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What happens to our business when we get a divorce in Texas?

When getting a divorce in Texas and own a business, here are things you need to know! Texas is a community property state, what does that mean?

Texas is one of nine states that is a community property jurisdiction. In general, this means that any property acquired by a couple during their marriage (with a few exceptions) is equally owned by both spouses. This can have a profound effect on the dissolution of property during divorce proceedings. Source


When couples file for divorce, both the community property and marital debts must be split. When the term “community property” is used, it is often presumed that this relates to items such as the marital home, vehicles owned by the couple, assets within the marital home, vacation homes, and bank accounts. Those items certainly do fall within that category in most instances. Another asset that may or may not be categorized as community property is business ownership or an interest in a business.

Divorce can affect your business because it may be seen as a community property or quasi-community property. In short, your soon-to-be former spouse may be legally entitled to a portion of your business or business interest. Often, it is best for business owners to prepare for this possibility in advance of getting married, although that’s not always possible. Businesses started by one person, not with their spouse, before the marriage is generally treated as separate property.

Quasi-community property in Texas as it relates to business (or any other sort of asset) that is separate property and is treated as community property. This could result in what feels like unfair treatment of the business owner because they’re required to split their business and its assets with their former spouse.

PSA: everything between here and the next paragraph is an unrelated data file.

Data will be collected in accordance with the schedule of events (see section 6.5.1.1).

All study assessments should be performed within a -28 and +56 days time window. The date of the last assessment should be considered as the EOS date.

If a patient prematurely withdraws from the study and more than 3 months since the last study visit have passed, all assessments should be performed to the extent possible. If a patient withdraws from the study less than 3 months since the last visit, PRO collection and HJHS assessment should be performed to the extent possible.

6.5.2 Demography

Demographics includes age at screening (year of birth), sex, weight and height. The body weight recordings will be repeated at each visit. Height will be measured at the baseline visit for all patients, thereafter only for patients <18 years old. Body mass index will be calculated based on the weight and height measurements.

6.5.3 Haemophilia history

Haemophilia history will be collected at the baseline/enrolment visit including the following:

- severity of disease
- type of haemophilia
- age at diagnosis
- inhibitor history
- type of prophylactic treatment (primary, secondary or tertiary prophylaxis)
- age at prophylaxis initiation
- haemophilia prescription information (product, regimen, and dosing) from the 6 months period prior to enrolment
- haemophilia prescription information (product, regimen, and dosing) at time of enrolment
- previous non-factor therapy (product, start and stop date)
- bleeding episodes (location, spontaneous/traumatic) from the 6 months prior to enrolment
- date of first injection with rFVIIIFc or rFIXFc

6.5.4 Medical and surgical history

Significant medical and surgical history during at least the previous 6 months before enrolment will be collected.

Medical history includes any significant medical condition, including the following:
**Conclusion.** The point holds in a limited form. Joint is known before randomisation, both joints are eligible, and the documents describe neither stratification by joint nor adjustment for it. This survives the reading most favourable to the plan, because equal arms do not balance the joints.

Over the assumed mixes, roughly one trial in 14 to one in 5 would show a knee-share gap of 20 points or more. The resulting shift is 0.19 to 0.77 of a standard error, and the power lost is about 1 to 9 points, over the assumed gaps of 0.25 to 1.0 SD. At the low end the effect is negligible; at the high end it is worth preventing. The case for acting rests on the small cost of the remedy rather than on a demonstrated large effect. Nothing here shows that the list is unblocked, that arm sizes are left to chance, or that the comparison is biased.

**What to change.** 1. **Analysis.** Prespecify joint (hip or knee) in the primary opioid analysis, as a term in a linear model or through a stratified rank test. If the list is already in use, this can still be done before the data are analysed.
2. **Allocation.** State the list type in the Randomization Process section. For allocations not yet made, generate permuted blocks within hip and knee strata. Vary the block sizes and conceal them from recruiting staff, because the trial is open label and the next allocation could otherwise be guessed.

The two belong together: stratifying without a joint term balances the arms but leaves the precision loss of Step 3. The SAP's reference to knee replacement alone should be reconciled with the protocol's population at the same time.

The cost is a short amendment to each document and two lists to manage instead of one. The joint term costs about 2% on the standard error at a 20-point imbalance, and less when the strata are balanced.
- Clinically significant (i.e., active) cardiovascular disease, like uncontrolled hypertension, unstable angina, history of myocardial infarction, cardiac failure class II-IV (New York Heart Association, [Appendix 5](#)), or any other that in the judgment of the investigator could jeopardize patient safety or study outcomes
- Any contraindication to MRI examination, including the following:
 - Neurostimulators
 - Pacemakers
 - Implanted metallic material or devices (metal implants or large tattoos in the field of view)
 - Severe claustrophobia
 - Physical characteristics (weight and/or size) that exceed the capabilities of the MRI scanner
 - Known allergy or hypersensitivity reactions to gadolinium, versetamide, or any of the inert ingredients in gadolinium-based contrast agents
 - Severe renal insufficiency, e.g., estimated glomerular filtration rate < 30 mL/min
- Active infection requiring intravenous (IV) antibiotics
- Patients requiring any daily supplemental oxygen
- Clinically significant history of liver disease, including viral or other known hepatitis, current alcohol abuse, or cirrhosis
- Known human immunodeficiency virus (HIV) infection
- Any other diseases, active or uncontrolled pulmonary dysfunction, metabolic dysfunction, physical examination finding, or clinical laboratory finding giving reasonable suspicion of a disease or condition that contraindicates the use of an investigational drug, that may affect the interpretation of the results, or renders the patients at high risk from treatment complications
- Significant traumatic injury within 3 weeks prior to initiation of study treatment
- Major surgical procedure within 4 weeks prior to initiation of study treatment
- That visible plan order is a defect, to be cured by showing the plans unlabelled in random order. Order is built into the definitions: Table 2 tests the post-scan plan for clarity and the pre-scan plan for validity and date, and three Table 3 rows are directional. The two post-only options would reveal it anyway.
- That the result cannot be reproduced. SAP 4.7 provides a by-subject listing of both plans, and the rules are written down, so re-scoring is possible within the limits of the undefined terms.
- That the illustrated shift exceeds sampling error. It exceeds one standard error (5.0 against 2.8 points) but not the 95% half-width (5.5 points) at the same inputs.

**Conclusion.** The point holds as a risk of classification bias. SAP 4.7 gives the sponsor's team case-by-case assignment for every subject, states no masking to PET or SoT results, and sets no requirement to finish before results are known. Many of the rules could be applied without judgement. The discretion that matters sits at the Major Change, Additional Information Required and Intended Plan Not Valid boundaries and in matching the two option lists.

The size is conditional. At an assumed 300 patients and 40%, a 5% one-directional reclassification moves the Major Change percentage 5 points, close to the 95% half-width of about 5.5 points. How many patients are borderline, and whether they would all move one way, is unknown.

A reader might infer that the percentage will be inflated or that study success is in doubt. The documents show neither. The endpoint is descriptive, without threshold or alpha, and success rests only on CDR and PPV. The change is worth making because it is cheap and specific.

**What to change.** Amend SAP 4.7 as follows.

For individuals that decide to start a business while they are married, the divorce process may cause concern since the business may need to be validated to determine its worth.


If the business is determined to be community property instead of separate property because it was created after the marriage occurred, the business owner has the option of paying their spouse the validated amount of the business that is owed. This may be a particularly good option when only spouse actually worked in or was involved in the business and the other spouse did not.

Another way that a business owner could compensate the other party so that the business owner does not need to divide the business is to provide the other party with enough of the marital state that would compensate for the portion or value of the business as well as whatever the party was entitled to receive in the community property split.

We can't stress enough the importance of hiring Ashmore & Ashmore Law Firm to assist in the divorce and division of your business. We have the expertise and knowledge to handle the complexities of your case. Give us a call or fill out a contact form today for a FREE consultation.
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